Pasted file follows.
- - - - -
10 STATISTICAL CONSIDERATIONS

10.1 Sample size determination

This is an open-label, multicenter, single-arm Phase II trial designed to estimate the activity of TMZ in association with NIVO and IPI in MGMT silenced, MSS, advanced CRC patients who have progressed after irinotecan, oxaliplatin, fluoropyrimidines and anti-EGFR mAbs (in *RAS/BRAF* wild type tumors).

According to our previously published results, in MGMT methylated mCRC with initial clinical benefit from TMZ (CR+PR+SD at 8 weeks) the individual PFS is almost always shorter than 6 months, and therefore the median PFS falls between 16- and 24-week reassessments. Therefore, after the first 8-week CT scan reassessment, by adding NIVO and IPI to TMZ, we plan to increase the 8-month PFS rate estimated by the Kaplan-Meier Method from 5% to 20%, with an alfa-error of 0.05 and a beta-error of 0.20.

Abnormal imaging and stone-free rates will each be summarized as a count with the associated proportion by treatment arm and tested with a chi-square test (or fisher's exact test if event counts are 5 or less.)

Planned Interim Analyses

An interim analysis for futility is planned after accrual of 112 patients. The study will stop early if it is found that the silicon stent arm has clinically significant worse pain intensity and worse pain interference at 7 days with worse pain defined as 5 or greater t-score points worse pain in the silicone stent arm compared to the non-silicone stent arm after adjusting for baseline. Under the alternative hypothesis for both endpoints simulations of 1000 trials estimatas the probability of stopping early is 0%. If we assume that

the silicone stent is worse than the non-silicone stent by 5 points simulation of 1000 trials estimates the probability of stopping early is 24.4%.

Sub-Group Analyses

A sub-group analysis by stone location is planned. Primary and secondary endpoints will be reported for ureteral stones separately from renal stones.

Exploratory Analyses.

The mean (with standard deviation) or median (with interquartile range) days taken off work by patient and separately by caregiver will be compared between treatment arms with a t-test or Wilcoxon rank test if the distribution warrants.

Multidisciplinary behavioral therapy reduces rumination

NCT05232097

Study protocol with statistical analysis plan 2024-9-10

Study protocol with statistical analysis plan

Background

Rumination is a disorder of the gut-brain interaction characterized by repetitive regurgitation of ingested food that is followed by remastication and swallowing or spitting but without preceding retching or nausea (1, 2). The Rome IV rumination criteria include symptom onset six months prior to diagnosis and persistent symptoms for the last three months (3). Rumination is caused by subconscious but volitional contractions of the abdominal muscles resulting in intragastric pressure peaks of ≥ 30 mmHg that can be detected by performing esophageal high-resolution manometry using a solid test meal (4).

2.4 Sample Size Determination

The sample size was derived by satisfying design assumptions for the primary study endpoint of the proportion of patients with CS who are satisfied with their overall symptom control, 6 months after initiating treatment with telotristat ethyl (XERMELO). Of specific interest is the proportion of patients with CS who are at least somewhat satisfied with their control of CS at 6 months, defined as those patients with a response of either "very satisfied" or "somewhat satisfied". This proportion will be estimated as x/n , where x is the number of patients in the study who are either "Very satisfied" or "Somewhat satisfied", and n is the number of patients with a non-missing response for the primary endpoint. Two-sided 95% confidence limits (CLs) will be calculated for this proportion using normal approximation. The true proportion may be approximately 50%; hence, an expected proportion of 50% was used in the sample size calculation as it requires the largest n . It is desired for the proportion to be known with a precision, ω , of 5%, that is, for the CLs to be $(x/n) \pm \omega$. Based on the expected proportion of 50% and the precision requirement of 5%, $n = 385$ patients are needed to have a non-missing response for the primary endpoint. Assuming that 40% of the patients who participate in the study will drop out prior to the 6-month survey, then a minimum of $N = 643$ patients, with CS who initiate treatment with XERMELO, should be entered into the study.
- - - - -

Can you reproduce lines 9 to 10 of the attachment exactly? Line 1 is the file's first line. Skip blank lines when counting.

Sub-Group Analyses

A sub-group analysis by stone location is planned. Primary and secondary endpoints will be reported for ureteral stones separately from renal stones.